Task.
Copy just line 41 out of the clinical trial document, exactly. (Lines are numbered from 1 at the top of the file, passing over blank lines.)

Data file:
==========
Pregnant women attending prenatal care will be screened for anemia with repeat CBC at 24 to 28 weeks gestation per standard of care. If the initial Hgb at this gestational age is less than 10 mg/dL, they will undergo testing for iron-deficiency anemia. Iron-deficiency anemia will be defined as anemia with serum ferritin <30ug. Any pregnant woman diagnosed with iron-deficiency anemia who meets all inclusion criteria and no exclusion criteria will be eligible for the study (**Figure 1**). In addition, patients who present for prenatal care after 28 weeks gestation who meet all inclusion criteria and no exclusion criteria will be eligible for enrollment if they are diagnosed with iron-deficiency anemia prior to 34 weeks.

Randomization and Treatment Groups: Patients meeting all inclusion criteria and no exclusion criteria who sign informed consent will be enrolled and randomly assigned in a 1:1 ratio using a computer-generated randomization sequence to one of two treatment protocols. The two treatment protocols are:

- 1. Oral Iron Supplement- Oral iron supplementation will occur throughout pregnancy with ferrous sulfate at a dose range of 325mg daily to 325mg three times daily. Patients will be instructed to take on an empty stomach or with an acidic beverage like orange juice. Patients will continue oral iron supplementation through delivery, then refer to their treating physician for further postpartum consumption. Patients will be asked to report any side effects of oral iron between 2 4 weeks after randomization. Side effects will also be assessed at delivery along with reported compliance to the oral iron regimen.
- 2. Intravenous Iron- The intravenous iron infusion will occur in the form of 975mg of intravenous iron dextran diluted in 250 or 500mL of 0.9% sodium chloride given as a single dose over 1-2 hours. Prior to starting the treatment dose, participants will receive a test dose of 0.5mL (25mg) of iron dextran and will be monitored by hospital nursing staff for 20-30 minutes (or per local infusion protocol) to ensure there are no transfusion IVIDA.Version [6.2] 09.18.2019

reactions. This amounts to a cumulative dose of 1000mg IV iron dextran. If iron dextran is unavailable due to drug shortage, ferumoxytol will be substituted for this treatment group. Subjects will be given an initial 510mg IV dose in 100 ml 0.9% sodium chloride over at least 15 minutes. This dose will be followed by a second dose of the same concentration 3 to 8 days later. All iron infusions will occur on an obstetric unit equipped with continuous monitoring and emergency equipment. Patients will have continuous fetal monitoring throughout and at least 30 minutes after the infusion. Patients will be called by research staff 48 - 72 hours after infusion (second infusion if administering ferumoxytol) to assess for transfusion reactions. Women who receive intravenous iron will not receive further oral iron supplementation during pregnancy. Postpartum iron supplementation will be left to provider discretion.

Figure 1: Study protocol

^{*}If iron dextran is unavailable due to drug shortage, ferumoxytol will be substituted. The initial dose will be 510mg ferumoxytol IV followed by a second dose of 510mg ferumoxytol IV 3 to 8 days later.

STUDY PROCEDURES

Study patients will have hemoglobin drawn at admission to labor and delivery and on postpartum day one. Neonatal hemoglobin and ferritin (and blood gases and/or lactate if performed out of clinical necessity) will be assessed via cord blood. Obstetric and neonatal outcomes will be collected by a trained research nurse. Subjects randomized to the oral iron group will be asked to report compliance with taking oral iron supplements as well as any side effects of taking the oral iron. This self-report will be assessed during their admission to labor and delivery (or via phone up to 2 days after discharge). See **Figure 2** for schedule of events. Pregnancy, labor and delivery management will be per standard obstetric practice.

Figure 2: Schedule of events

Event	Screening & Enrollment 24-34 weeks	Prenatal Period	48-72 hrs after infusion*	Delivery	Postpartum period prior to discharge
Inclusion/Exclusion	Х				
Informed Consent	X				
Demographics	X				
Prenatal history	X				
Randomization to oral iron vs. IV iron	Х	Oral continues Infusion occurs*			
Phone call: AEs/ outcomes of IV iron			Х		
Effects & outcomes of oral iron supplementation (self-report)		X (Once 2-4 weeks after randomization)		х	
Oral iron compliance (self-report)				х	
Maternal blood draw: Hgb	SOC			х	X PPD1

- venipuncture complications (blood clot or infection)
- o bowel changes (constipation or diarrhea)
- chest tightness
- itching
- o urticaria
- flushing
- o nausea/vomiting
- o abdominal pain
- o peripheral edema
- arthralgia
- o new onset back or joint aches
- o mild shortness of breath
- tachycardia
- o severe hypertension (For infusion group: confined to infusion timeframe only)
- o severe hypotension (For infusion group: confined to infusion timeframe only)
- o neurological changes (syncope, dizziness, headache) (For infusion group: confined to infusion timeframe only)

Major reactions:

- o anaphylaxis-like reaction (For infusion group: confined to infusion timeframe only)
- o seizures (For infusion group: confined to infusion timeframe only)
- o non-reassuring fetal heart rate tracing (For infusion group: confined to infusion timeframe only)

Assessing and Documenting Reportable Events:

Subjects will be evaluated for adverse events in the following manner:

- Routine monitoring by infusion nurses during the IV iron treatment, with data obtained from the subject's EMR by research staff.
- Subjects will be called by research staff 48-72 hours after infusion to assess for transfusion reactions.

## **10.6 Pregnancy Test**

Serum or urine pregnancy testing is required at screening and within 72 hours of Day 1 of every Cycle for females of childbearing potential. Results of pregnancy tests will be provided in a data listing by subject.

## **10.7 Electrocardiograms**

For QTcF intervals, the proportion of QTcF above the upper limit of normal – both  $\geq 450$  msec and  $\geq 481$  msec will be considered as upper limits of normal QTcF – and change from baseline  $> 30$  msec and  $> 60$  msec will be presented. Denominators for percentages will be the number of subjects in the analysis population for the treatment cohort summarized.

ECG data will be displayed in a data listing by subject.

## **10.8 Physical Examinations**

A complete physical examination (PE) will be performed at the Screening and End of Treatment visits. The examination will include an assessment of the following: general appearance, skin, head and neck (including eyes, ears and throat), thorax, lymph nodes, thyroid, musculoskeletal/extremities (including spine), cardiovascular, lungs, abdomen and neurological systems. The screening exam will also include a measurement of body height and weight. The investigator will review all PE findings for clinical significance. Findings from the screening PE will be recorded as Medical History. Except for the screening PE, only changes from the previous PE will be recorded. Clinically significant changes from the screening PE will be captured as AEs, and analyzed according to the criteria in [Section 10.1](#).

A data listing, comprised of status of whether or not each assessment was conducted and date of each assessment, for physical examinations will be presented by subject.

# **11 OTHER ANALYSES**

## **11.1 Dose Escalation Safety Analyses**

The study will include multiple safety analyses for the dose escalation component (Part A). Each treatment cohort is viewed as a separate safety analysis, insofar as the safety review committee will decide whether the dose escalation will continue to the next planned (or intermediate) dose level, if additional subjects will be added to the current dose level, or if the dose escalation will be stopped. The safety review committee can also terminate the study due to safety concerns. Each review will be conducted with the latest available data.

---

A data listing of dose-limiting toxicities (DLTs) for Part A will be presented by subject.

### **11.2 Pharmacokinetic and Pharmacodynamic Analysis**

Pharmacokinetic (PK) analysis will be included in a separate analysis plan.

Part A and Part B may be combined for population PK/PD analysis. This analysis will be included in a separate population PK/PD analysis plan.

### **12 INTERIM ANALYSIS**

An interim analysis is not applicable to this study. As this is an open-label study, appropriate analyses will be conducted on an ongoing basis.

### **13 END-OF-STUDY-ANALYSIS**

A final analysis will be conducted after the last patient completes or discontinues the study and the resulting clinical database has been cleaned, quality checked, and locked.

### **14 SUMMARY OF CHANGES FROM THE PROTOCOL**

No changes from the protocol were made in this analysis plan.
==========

Assessing and Documenting Reportable Events: